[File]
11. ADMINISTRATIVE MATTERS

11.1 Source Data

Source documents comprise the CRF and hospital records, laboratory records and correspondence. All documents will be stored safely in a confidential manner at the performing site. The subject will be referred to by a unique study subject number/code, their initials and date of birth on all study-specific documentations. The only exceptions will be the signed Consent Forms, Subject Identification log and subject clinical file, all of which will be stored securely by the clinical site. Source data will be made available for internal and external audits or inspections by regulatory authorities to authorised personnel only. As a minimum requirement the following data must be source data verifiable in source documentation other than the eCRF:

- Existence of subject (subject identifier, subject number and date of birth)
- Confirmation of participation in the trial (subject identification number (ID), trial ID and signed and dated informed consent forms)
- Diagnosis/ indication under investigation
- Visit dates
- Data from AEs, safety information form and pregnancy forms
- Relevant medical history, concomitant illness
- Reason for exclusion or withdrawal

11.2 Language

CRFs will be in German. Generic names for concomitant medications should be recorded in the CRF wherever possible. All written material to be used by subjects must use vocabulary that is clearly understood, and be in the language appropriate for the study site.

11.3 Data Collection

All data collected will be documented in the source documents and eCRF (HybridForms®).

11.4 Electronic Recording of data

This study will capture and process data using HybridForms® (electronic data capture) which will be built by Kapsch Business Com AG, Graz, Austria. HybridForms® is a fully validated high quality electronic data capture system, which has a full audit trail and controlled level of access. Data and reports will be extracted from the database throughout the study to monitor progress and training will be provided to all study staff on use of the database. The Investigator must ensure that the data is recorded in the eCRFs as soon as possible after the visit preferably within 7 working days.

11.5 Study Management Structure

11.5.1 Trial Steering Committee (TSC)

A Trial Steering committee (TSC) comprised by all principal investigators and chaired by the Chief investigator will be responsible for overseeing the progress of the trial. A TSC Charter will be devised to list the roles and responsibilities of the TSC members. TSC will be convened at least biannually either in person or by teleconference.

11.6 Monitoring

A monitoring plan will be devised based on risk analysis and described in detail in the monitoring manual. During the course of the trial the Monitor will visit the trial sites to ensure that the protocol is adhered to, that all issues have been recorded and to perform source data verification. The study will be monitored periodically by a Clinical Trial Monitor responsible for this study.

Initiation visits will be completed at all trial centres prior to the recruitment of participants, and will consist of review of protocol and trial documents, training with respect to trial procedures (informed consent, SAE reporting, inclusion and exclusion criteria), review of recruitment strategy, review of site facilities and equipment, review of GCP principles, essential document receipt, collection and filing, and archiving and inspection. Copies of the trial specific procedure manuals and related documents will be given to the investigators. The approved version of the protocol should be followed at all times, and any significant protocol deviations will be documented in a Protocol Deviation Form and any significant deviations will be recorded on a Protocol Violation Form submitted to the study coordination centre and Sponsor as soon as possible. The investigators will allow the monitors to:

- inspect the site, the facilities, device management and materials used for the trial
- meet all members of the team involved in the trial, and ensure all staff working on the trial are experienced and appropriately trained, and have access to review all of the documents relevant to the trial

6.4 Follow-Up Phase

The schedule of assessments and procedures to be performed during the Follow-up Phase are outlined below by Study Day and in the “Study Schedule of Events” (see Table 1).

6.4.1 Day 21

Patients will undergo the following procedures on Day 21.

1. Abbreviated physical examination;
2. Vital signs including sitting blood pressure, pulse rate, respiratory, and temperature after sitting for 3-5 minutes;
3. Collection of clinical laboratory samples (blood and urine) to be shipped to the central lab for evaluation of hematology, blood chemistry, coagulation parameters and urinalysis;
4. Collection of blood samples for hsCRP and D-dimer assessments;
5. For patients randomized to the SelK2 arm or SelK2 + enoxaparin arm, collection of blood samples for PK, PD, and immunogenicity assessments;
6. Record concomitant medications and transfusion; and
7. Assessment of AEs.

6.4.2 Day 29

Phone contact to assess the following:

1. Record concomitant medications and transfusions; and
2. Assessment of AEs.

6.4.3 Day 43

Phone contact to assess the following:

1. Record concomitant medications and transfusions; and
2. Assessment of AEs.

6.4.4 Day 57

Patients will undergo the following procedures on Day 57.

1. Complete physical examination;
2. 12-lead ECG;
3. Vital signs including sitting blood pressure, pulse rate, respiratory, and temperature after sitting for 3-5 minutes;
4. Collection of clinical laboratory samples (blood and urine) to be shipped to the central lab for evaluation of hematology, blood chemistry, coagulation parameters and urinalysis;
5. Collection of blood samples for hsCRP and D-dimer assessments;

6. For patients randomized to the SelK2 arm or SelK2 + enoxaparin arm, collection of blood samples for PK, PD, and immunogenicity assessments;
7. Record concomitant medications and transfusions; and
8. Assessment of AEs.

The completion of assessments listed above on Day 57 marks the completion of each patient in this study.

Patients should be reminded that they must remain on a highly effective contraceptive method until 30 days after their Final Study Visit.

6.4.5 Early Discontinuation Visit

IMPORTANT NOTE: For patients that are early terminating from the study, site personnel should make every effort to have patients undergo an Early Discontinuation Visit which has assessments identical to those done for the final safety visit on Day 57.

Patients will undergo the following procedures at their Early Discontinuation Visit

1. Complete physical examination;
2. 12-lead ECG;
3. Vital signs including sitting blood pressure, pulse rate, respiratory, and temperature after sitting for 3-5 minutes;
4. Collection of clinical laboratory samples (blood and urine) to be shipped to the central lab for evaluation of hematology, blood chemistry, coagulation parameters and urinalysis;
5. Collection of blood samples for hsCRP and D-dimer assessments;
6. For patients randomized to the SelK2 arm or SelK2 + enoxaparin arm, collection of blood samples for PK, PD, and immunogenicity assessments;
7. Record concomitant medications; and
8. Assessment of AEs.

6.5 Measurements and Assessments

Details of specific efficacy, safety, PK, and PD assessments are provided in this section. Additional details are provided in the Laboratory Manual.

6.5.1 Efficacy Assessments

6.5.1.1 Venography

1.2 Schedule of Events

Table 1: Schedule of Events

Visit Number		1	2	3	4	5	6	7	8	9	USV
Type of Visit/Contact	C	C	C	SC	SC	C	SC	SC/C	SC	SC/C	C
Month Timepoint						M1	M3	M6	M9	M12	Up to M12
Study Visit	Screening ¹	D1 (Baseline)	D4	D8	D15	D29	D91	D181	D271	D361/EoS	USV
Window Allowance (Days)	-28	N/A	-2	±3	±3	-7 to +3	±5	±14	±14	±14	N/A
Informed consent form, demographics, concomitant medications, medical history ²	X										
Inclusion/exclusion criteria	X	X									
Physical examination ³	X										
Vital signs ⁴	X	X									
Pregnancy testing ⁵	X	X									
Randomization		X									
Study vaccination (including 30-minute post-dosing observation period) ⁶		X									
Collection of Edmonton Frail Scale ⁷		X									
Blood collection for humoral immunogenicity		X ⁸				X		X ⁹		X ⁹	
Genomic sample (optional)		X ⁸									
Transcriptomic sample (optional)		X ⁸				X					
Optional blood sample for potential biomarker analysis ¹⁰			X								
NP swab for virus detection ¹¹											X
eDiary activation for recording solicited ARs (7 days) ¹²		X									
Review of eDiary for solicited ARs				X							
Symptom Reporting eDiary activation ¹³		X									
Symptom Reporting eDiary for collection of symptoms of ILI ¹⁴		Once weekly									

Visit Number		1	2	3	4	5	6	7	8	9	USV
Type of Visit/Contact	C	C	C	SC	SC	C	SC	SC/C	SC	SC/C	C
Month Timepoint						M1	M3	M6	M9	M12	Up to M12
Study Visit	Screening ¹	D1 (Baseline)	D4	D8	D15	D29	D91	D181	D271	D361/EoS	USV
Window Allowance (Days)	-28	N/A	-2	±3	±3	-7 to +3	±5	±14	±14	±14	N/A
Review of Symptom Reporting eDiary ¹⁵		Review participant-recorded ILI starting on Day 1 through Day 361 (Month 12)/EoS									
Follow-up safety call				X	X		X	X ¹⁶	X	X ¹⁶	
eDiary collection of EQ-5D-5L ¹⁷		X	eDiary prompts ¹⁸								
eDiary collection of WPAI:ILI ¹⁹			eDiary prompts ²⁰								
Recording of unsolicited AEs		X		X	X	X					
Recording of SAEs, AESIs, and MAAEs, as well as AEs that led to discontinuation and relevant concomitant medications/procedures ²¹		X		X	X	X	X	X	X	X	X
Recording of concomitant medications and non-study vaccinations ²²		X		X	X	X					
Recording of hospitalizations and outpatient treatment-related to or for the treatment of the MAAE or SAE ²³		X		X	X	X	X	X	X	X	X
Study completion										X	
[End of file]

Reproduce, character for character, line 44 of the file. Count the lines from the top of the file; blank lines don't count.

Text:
6.4.4 Day 57